The Prisoner's Dilemma is a fundamental problem in Game Theory, according to which players will not always cooperate with each other, even if it is in their interests.

John Nash believed transparency and openness are the qualities that lead to results beneficial to each participant in the game. From the other side, if there is no trust, the parties can stop to unfavourable decisions. Such situation has been since called Nash Equilibrium.

But, in an ideal world, the invisible hand of the market leads us to the common good. In reality, the parties do not trust each other and keep using ratings agencies, invesstment and auditing firms.
Which can guarantee the reliability of the invested assets, transparency, protection of your interests, till the end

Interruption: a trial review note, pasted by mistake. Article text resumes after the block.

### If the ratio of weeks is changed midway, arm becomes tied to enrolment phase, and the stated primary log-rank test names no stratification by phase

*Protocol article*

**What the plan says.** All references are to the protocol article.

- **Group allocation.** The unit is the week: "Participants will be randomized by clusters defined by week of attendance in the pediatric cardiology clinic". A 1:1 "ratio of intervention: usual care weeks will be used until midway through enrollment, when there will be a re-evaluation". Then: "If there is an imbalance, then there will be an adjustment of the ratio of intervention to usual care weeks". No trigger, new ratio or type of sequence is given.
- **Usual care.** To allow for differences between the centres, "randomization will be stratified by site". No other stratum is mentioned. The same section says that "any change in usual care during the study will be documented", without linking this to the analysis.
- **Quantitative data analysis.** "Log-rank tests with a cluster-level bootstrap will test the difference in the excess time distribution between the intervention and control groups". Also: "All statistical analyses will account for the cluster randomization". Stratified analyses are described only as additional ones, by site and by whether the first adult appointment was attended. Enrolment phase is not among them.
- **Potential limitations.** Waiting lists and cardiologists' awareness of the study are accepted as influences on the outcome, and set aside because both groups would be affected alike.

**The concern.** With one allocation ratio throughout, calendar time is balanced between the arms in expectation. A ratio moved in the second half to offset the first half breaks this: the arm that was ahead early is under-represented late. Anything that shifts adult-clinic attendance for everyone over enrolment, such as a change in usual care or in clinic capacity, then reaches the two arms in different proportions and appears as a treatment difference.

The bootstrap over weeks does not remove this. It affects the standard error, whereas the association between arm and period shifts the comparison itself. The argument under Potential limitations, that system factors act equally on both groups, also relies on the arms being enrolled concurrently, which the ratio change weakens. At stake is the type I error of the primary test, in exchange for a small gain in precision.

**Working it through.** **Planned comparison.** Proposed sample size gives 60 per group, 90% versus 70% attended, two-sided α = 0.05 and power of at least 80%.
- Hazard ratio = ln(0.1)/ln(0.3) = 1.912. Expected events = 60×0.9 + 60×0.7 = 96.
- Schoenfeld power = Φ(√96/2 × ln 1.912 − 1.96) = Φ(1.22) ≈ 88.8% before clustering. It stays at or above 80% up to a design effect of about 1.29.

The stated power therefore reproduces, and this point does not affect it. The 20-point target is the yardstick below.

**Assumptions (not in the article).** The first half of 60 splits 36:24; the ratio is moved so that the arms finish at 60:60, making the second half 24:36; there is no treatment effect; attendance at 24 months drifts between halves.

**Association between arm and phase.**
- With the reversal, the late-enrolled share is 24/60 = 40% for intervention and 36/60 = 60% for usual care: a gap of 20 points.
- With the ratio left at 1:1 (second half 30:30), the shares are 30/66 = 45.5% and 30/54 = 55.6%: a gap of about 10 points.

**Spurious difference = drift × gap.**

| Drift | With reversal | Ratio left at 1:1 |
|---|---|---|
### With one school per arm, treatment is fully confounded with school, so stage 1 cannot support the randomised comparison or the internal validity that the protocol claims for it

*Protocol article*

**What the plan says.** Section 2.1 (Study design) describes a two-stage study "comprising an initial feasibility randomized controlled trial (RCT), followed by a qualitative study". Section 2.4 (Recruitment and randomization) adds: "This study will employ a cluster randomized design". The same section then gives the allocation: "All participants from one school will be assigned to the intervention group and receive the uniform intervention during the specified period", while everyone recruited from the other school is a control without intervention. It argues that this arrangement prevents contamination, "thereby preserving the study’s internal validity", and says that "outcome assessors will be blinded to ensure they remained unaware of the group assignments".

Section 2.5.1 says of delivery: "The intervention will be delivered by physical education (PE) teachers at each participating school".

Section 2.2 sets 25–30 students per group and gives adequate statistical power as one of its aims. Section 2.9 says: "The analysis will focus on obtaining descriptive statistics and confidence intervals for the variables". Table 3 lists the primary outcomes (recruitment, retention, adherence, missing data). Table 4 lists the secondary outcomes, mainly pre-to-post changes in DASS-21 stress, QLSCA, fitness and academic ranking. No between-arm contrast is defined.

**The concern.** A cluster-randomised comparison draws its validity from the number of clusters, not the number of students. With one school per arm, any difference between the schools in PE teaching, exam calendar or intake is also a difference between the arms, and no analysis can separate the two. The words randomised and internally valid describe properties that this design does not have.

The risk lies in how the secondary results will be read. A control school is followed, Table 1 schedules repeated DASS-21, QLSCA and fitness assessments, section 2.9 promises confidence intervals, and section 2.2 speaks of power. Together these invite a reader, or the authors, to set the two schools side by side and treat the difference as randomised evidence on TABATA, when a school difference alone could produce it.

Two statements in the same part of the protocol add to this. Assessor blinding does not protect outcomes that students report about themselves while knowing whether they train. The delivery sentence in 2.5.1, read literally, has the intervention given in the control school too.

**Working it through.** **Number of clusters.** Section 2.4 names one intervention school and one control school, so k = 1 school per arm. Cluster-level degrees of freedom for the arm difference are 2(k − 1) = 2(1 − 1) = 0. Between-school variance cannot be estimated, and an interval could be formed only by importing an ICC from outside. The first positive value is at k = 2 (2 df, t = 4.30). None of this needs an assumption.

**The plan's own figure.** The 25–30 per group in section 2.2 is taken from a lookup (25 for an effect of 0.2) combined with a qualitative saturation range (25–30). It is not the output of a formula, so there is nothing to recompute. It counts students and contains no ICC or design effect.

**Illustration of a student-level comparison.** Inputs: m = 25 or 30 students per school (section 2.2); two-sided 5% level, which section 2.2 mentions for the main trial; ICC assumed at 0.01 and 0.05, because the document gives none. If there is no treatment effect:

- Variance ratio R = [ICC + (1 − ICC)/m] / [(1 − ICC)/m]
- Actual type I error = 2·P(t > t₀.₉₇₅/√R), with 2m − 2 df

Nobel Prize winner Douglass North:
We don't have answers to a world of uncertainty ... and even when we do do things we don't get feedback to how it worked

CTO Bankex Den Khoruzhiy:
For example. To buy a car, you need to overcome the uncertainty: check the owner and his car and insure yourself in case something goes wrong. The operation seems simple, but it is a work of hundreds of organizations. Some certify, insure and make payments. Others consider lawsuits and transfer taxes.

The question is not whether these institutions work at all; the question is whether they can work faster, cheaper and safer?

Nobel Prize winner Douglass North:
Make it possible to break down barriers of exchange for people to trust each other in complex markets or develop the conditions that make that possible

CEO Bankex, Igor Khmel:
This is one of the most exciting ways in which blockchain and proof-of-asset protocol reduce the degree of uncertainty in the world.
At BankEX, we are building a safe, trustworty enviroment that will lead all of us to a transparent frictionless market. For this we do not need to destroy anything. Sometimes turning the light on is enough.